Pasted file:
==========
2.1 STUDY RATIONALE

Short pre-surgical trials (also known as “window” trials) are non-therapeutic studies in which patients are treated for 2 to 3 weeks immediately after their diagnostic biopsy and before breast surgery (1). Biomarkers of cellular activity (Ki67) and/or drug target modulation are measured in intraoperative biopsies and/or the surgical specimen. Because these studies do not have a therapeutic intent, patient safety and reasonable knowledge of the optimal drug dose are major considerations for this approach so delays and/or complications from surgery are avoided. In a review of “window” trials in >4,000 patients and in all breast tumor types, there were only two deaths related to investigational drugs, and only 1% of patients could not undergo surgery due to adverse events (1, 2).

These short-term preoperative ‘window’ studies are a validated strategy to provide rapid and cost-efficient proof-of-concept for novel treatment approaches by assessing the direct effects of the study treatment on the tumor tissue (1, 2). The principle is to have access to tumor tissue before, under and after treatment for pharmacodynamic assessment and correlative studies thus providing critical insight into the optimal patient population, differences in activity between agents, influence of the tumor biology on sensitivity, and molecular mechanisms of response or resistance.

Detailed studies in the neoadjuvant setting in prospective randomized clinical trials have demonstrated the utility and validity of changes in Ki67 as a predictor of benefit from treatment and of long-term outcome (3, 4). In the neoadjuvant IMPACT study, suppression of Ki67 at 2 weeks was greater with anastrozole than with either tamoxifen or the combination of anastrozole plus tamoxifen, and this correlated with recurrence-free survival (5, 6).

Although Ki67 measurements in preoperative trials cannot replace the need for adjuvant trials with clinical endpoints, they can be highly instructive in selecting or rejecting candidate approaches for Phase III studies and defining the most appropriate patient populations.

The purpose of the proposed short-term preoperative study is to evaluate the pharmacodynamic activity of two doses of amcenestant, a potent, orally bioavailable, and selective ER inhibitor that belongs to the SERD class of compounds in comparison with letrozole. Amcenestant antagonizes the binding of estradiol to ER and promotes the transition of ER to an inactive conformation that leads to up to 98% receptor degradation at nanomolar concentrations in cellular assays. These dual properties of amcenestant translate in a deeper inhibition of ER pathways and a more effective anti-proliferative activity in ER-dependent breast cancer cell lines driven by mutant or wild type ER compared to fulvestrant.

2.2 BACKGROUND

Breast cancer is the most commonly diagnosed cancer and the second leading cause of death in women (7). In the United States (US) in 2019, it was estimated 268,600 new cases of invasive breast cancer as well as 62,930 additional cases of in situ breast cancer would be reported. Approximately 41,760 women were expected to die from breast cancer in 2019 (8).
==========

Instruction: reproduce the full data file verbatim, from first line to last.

2.1 STUDY RATIONALE

Short pre-surgical trials (also known as “window” trials) are non-therapeutic studies in which patients are treated for 2 to 3 weeks immediately after their diagnostic biopsy and before breast surgery (1). Biomarkers of cellular activity (Ki67) and/or drug target modulation are measured in intraoperative biopsies and/or the surgical specimen. Because these studies do not have a therapeutic intent, patient safety and reasonable knowledge of the optimal drug dose are major considerations for this approach so delays and/or complications from surgery are avoided. In a review of “window” trials in >4,000 patients and in all breast tumor types, there were only two deaths related to investigational drugs, and only 1% of patients could not undergo surgery due to adverse events (1, 2).

These short-term preoperative ‘window’ studies are a validated strategy to provide rapid and cost-efficient proof-of-concept for novel treatment approaches by assessing the direct effects of the study treatment on the tumor tissue (1, 2). The principle is to have access to tumor tissue before, under and after treatment for pharmacodynamic assessment and correlative studies thus providing critical insight into the optimal patient population, differences in activity between agents, influence of the tumor biology on sensitivity, and molecular mechanisms of response or resistance.

Detailed studies in the neoadjuvant setting in prospective randomized clinical trials have demonstrated the utility and validity of changes in Ki67 as a predictor of benefit from treatment and of long-term outcome (3, 4). In the neoadjuvant IMPACT study, suppression of Ki67 at 2 weeks was greater with anastrozole than with either tamoxifen or the combination of anastrozole plus tamoxifen, and this correlated with recurrence-free survival (5, 6).

Although Ki67 measurements in preoperative trials cannot replace the need for adjuvant trials with clinical endpoints, they can be highly instructive in selecting or rejecting candidate approaches for Phase III studies and defining the most appropriate patient populations.

The purpose of the proposed short-term preoperative study is to evaluate the pharmacodynamic activity of two doses of amcenestant, a potent, orally bioavailable, and selective ER inhibitor that belongs to the SERD class of compounds in comparison with letrozole. Amcenestant antagonizes the binding of estradiol to ER and promotes the transition of ER to an inactive conformation that leads to up to 98% receptor degradation at nanomolar concentrations in cellular assays. These dual properties of amcenestant translate in a deeper inhibition of ER pathways and a more effective anti-proliferative activity in ER-dependent breast cancer cell lines driven by mutant or wild type ER compared to fulvestrant.

2.2 BACKGROUND

Breast cancer is the most commonly diagnosed cancer and the second leading cause of death in women (7). In the United States (US) in 2019, it was estimated 268,600 new cases of invasive breast cancer as well as 62,930 additional cases of in situ breast cancer would be reported. Approximately 41,760 women were expected to die from breast cancer in 2019 (8).